To be certain, politics isn’t the only impediment to completing a deal to erase the deficit. Logistically, every change in spending — be it a cut or revenue measure — will need a bill. Writing and passing them takes time, of which there isn’t a lot.

“I think we should try to work toward (a deal) but I don’t know how we can do that in so short a period,” said Sen. Steve Hobbs, D-Lake Stevens. “There are some things we could pass early, but, for the most part, this is a fairly substantial budget problem.”

Though spending cuts and taxes will steal the spotlight, putting people back to work may be the subject on which the two parties find unity.

“We’re going to see if there is any jobs package we can put together,” said Rep. Mike Sells, D-Everett, chairman of the House Labor and Workforce Development Committee.

His panel will likely consider elements of Gregoire’s $9.8 million plan to boost aerospace training and education in order to win the Boeing Co.’s 737 MAX.

One piece would fund more engineering slots at campuses of the University of Washington and Washington State University. Some money also could land in Snohomish County, where WSU plans to offer an engineering course on the Everett Community College campus in 2012.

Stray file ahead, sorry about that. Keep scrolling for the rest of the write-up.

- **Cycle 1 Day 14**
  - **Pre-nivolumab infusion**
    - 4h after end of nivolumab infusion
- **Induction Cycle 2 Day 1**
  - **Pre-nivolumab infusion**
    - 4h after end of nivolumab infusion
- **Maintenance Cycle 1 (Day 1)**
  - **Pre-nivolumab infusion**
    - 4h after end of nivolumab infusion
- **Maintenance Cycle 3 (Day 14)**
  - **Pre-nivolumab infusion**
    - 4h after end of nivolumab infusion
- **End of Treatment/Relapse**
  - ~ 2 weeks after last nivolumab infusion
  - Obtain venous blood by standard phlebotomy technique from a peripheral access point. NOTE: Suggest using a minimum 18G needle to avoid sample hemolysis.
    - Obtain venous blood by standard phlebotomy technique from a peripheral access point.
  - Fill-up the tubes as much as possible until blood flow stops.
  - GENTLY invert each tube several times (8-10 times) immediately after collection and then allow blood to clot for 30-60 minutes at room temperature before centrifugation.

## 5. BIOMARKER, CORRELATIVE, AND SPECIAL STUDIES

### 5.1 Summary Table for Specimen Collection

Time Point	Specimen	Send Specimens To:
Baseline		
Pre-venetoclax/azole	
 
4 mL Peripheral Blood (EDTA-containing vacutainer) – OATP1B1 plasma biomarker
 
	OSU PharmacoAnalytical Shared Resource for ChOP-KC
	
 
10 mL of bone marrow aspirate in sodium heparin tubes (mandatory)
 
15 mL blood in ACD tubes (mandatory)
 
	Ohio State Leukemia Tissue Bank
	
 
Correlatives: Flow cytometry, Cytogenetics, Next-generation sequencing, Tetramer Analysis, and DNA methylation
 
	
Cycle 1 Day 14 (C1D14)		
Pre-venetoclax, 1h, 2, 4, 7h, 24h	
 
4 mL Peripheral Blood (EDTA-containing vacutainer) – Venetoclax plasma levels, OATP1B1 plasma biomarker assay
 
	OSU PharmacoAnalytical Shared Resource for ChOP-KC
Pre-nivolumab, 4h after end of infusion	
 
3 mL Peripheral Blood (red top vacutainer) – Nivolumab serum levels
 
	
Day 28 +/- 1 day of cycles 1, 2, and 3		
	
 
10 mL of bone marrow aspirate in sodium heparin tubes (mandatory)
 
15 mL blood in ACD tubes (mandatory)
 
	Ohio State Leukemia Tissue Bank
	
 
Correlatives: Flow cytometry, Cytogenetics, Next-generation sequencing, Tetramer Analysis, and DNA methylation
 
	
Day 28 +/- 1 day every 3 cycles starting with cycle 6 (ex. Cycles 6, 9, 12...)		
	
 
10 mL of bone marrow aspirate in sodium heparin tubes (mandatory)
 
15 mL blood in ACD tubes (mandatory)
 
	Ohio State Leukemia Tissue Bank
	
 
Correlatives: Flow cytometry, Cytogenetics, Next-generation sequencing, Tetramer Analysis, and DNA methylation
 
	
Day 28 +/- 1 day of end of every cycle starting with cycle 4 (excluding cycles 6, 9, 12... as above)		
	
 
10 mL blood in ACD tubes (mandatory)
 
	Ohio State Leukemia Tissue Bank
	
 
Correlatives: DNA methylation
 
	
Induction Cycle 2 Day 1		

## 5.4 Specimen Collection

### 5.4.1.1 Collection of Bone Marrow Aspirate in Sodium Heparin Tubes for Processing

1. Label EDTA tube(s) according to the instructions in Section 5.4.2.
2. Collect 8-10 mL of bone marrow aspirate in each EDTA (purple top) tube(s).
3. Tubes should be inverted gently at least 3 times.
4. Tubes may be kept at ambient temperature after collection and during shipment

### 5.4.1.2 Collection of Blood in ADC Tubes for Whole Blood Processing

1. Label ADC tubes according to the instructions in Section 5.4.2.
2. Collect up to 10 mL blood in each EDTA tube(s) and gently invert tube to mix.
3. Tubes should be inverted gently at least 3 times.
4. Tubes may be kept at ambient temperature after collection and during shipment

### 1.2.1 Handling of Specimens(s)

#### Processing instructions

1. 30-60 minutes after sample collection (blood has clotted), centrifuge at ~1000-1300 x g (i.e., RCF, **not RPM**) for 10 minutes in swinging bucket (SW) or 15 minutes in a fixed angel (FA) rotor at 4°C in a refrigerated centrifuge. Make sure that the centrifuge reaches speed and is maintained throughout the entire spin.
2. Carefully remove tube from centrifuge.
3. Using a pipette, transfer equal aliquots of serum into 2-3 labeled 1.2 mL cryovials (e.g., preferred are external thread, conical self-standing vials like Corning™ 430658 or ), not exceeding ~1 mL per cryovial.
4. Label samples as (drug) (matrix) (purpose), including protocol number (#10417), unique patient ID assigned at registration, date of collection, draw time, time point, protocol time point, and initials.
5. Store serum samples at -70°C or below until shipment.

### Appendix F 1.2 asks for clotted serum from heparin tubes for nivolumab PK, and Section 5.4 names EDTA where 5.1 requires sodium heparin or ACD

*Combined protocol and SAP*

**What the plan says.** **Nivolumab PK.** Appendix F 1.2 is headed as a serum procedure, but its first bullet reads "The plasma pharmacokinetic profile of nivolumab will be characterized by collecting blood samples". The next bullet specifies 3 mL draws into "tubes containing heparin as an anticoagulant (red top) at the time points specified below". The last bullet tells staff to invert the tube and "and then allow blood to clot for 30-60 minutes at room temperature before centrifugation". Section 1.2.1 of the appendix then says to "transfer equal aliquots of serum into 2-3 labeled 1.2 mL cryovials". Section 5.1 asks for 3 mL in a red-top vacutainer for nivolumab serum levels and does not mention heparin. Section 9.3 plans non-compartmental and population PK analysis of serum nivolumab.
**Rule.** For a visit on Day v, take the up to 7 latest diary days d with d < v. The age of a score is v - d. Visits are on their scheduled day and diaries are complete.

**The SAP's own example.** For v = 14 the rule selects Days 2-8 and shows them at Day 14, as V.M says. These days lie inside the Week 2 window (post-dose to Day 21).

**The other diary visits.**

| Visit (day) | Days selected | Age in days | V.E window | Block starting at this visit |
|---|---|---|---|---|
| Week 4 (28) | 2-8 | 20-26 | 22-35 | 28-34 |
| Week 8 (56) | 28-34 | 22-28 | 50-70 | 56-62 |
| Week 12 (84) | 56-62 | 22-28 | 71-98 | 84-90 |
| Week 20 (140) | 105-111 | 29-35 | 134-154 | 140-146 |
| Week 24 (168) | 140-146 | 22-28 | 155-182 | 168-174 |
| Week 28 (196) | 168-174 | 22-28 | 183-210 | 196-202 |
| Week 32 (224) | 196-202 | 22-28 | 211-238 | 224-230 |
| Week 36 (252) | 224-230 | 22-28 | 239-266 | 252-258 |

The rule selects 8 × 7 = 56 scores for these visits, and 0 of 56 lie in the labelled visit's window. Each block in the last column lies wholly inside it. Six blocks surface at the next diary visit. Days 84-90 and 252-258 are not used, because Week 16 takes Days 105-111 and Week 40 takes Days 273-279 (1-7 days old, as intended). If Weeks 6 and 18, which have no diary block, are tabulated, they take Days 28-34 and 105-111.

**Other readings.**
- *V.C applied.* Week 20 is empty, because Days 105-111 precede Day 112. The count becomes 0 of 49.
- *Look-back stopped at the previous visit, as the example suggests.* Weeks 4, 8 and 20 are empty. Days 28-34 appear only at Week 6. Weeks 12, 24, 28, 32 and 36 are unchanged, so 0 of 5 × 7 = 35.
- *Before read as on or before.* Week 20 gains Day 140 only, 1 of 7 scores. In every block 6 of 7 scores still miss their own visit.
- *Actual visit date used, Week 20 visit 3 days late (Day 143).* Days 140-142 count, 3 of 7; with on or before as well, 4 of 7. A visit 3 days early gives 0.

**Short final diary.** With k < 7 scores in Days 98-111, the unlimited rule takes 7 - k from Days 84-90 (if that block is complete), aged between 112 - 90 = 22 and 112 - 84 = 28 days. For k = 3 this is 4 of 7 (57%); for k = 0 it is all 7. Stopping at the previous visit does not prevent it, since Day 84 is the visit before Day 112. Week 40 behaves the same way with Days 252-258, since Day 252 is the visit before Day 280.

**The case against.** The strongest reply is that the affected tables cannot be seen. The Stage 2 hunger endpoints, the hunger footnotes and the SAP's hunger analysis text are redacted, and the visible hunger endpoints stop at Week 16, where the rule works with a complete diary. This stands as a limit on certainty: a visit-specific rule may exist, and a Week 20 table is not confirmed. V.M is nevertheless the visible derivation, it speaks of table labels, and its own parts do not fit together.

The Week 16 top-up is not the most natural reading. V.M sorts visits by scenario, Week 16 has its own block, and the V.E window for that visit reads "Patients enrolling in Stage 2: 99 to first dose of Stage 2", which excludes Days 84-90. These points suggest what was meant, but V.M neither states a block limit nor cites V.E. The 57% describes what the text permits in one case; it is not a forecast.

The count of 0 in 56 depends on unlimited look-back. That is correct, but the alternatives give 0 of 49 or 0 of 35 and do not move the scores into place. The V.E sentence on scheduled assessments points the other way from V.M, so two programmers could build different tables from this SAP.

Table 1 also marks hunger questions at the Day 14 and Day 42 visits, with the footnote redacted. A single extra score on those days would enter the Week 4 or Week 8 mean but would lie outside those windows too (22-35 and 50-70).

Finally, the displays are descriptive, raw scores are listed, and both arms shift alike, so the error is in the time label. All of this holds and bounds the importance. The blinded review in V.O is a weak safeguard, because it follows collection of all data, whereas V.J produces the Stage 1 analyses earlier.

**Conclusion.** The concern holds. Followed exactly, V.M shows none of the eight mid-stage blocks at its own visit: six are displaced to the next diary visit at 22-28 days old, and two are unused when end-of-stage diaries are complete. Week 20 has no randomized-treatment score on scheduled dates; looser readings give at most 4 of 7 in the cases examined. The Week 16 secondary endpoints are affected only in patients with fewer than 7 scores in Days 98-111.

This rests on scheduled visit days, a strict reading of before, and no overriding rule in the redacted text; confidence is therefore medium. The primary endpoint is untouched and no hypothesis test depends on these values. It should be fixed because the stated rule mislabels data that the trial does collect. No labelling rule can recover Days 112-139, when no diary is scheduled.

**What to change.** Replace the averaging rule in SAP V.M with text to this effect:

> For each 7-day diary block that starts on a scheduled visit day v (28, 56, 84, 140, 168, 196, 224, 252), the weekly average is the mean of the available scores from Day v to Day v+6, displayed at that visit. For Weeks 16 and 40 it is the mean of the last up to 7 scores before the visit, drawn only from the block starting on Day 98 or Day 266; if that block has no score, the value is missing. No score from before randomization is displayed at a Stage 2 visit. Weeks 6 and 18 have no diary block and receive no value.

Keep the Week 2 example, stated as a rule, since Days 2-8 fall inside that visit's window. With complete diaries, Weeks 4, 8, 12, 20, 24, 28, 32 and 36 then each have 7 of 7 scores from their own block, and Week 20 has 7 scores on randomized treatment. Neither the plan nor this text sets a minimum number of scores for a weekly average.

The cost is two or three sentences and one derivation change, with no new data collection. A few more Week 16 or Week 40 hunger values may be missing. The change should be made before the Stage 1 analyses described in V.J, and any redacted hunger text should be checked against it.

Dunshee is involved in efforts to come up with a means of putting unemployed veterans, construction workers and young people to work. The goal is to create up to 30,000 jobs.

“I think many more people care about jobs than they do about the budget,” Dunshee said.

That shortfall is the session’s main event. Starting Monday, House and Senate committees will hold public hearings on Gregoire’s blueprint for rebalancing the budget.

She’s sketched out $1.7 billion in cuts, most of those coming in education, health care, human services and public safety. She also is asking lawmakers to consider options to raise $835 million, including $494 million from a half-cent hike in the sales tax.

Meanwhile, lawmakers can expect a boisterous welcome Monday from students, seniors, and people with disabilities, as well as teachers, caregivers and health care workers.

Several groups, including the Washington Education Association and the Service Employees International Union, are organizing separate events to protest further cuts and support raising revenue. In all, 3,000 people are expected in and around the Capitol.

Kim Mead, president of the Everett Education Association, will be among a group of Snohomish County teachers at a noon event.

“We’re coming down to talk about our kids. We’re coming down to say they can’t take any more cuts,” she said. “We need them to apply a tourniquet to prevent more bleeding. Revenue, in general, is what we need.”

Mary Lindquist, president of the state teachers’ union, who has watched the Legislature reduce spending in each of the last three years, expects little cheer in this holiday season session.

“There’s nothing left to cut that isn’t going to hurt some of our must vulnerable citizens and our public schools,” she said. “I think it’s going to be a very ugly session.”

Learn more

More information on the governor’s budget: ofm.wa.gov

More information on the session, including committee hearings and bills: www.leg.wa.gov

Follow the action on television and online on TVW: www.tvw.org